How to manage gastric ulcers symptoms and treatment

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Managing Equine Gastric Ulcer Syndrome (EGUS)

Gastric ulcers is known to affect over 60% of performance horses. This condition is commonly known as Equine gastric ulcers syndrome. While you can easily tell whether your horse has EGUS, sometimes the symptoms are so subtle that they can be missed. For this reason, keep a close eye on the day to day changes that your horse may exhibit gastric ulcers symptoms and treatment

Gastric ulcers symptoms and treatment

  • Loss of appetite
  • Weight loss
  • Dull hair coat or poor general body condition
  • Loss of appetite
  • Attitude change(reluctance to work/train)
  • Girthiness
  • Colic
  • Lethargy

Supplements can come in handy to help manage EGUS.  The supplements help in:

  1. Soothing the stomach (antacids)
  2. Form a protective layer on the stomach to shield against erosion from the acid (Sucralfate )
  3. Repair damaged stomach tissue (Licorice)
  4. Healing, building muscle, improving the immune system and repairing Intestine tissue (L-Glutamine)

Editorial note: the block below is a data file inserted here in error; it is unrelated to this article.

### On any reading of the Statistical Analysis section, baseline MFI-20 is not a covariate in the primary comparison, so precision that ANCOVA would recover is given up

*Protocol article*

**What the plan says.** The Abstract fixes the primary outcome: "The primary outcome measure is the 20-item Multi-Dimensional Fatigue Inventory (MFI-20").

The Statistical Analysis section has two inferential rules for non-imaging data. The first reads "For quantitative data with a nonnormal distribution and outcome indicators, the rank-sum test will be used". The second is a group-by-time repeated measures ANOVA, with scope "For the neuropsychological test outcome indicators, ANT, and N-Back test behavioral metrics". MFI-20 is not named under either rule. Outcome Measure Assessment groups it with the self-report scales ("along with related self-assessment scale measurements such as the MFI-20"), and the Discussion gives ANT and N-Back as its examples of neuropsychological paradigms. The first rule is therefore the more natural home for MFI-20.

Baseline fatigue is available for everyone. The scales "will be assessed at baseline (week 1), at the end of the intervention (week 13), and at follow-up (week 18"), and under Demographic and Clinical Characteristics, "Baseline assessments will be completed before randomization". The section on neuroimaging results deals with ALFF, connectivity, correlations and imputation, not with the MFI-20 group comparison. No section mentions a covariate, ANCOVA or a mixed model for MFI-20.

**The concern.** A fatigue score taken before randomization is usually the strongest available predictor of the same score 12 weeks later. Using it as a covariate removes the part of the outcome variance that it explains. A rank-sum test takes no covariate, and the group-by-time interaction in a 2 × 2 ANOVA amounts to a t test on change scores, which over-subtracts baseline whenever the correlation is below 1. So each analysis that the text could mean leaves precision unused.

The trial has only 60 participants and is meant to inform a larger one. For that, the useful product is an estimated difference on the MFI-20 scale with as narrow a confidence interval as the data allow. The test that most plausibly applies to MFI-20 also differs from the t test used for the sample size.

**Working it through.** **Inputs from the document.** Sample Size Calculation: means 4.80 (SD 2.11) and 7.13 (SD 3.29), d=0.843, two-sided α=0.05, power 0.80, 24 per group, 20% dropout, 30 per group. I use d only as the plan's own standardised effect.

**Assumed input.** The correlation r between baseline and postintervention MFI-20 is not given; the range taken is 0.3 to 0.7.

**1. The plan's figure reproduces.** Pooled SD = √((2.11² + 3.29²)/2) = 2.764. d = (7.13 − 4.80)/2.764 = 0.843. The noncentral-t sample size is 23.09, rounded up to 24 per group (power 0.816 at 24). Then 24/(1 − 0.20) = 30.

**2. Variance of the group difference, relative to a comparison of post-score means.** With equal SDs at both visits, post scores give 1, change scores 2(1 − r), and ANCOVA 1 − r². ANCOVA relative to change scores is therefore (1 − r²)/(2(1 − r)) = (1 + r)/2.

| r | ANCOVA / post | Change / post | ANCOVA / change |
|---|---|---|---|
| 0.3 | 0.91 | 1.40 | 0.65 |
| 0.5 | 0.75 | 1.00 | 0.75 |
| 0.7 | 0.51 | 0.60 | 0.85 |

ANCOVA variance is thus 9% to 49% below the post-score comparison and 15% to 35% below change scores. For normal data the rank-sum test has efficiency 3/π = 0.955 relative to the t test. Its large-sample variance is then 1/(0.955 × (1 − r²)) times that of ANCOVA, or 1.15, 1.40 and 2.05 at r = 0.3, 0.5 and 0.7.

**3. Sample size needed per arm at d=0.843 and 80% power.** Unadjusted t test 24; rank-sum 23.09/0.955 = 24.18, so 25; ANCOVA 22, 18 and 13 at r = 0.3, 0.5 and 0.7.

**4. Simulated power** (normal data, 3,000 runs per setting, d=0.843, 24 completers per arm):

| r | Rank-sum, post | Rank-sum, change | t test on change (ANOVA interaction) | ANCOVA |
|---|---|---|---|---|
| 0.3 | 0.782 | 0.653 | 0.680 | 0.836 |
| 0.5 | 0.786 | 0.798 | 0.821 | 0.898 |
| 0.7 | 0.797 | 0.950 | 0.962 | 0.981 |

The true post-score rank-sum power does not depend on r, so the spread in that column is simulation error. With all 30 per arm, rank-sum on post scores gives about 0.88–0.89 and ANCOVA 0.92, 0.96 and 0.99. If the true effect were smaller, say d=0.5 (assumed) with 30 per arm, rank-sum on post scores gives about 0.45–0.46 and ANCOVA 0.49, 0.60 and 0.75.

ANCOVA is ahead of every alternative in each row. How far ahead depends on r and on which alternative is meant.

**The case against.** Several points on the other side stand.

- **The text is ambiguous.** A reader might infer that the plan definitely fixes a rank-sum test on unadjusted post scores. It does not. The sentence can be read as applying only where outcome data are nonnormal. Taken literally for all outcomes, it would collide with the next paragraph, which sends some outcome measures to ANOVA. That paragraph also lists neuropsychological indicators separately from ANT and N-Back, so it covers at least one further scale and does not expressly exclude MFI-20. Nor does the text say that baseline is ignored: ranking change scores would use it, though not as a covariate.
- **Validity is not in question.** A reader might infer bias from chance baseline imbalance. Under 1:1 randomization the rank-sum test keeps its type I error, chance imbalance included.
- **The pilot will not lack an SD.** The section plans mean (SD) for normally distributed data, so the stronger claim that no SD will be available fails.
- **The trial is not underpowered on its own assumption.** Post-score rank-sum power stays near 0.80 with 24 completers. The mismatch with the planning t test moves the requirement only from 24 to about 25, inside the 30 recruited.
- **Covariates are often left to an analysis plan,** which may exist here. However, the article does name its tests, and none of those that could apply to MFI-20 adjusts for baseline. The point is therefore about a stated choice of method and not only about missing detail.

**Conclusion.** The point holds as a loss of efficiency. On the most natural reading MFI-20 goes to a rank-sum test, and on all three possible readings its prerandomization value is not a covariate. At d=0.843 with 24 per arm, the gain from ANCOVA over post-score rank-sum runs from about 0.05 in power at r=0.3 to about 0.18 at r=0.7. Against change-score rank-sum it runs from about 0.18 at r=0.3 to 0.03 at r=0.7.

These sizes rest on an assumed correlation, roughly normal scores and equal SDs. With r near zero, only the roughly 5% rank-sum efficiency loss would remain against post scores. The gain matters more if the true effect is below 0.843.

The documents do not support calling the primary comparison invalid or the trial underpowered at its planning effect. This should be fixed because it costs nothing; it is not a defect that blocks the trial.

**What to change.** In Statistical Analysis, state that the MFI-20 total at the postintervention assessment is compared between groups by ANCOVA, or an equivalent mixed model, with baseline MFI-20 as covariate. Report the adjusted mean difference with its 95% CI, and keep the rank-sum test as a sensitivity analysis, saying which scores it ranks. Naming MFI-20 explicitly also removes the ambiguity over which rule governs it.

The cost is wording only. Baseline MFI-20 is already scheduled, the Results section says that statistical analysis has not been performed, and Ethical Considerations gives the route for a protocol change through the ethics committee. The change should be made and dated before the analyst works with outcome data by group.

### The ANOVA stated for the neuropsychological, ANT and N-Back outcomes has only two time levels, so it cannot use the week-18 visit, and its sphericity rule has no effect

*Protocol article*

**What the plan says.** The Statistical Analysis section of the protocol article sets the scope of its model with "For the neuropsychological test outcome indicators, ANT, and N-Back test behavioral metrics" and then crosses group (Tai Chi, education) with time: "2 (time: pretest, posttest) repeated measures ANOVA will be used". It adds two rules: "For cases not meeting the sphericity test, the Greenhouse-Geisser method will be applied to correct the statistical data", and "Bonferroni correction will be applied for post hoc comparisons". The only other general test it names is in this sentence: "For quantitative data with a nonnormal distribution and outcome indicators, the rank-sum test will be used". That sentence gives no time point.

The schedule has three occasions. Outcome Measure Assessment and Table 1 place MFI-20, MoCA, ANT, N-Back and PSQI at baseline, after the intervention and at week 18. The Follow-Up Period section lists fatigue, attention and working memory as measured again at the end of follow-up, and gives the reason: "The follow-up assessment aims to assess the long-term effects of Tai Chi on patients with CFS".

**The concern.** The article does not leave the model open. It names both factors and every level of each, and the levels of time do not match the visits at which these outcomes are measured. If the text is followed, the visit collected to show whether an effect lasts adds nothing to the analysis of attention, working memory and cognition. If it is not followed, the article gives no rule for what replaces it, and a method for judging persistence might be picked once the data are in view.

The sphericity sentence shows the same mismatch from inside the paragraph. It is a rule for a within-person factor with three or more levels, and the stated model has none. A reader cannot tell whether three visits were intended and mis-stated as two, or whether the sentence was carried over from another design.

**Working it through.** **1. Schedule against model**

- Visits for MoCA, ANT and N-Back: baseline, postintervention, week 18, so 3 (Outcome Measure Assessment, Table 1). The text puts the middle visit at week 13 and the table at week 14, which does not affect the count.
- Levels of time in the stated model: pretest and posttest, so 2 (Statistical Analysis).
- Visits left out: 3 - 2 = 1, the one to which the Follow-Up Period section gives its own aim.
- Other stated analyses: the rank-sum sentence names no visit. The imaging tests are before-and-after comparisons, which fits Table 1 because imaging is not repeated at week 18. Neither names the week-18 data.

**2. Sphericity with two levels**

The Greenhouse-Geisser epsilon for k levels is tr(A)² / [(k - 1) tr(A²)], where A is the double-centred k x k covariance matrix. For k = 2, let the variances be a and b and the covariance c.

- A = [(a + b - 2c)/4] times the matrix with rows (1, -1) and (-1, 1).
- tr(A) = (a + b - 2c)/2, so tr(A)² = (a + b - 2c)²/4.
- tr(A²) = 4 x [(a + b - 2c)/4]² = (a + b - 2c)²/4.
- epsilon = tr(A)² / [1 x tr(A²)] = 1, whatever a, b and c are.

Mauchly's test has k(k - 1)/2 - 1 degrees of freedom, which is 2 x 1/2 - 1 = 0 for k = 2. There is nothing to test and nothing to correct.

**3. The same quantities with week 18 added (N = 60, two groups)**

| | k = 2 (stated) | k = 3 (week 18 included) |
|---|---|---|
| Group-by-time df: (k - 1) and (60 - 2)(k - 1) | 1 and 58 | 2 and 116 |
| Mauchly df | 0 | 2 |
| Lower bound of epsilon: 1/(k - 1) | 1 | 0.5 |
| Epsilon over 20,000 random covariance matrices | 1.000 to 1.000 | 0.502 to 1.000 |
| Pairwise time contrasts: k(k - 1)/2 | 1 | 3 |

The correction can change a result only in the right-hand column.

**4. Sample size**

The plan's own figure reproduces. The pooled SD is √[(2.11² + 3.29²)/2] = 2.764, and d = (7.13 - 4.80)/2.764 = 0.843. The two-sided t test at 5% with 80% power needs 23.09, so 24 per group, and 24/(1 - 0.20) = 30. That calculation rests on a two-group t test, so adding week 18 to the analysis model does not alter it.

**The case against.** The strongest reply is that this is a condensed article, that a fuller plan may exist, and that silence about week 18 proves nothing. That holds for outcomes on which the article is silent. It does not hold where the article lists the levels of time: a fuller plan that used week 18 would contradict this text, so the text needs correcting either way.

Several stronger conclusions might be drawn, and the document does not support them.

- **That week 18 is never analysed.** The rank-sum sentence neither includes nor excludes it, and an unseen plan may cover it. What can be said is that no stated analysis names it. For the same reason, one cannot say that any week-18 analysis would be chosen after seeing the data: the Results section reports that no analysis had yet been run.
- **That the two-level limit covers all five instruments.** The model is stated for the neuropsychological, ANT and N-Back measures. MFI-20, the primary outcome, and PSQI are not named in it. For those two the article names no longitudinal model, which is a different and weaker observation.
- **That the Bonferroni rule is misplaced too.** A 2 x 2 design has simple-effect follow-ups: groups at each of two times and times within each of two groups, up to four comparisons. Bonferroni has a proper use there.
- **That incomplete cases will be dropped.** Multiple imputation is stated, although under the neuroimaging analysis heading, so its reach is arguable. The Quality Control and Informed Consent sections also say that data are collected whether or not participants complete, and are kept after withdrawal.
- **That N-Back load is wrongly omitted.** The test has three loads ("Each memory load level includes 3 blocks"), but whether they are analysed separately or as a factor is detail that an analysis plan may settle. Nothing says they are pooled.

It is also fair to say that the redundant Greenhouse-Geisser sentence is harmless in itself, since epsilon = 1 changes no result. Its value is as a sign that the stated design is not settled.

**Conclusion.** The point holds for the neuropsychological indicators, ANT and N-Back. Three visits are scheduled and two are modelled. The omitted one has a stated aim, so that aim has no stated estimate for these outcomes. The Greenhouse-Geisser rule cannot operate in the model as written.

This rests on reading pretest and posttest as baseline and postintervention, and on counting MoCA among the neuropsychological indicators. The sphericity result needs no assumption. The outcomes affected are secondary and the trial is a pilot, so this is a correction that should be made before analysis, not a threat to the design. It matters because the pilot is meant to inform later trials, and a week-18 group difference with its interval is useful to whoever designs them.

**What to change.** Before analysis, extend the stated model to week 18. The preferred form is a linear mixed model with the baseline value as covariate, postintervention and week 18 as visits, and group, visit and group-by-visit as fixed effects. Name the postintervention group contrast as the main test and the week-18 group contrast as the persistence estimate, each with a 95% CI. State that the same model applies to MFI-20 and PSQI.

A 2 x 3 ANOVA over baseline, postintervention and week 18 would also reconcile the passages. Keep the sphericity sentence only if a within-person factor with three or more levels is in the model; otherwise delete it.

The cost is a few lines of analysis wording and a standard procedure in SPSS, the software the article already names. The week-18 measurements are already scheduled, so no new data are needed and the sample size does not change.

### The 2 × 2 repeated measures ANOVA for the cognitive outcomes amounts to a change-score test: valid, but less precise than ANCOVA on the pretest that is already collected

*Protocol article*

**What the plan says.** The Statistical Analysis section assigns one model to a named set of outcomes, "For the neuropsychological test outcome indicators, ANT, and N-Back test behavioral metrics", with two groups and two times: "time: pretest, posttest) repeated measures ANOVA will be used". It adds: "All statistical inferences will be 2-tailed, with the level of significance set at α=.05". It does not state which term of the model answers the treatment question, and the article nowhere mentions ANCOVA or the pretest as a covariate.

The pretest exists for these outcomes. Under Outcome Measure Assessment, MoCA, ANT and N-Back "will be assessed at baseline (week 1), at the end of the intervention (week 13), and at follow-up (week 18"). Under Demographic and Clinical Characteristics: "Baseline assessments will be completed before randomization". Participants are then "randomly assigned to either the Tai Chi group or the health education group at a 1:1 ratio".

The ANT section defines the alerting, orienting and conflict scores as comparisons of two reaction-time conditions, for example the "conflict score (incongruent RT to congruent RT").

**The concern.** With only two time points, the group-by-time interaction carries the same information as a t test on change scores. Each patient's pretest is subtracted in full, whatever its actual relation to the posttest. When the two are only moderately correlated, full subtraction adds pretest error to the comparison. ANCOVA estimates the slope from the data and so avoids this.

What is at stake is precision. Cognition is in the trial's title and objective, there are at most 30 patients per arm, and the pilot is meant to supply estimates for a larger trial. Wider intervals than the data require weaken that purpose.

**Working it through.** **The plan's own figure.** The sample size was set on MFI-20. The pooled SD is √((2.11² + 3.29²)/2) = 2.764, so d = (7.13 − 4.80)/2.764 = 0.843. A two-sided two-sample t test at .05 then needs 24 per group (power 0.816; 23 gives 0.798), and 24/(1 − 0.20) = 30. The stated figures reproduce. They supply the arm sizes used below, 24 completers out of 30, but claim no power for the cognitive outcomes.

How to Diagnose EGUS

Now that you noticed symptoms of EGUS, an exam needs to be carried out to examine the inside of the stomach. This exam is known as Endoscopy. It involves the use of a viewing scope to verify the presence of ulcers.

Treatment

Medication used to treat EGUS should help in stopping the production of gastric acid. To ensure that the prescription will do that, check that Omeprazole is the active ingredient. Some medications are available without prescriptions. Medication can be in different forms:  Tablets, oral paste or granules.

  How to manage stomach ulcers in horses

Diet

The best way to prevent and manage stomach ulcers is by providing pasture turnout. This helps in saliva forming naturally and, at the same time cushions the stomach against gastric acid.

Stress

For your horse to perform well, it’s important to ensure that it is stress-free. Below are a few tips that will go a long way in your day to day prevention of ulcers;

  • Turnout is a good way to start. There is freedom to move and feed at will.
  • Do not keep your horse secluded. Your horse like any other animal needs interaction with other horses.
  • Consistent feeding
  • Consistent exercises
  • Medication that may further contribute to gastric irritation should be used in minimum dosage/frequency. Non-steroidal anti-inflammatory medicines are the major culprits.

Gastric ulcers symptoms and treatment cannot be overlooked. Whether you’re a trainer, a rider or a horse lover. It is worth noting that with proper treatment, use of supplements and good day to day management habits, you will not only treat but also prevent re occurrence of EGUS.

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Horse blogger....I am a horsewoman who has a general interest in horses, love talking about horses' and writing about day-to-day horse care issues.

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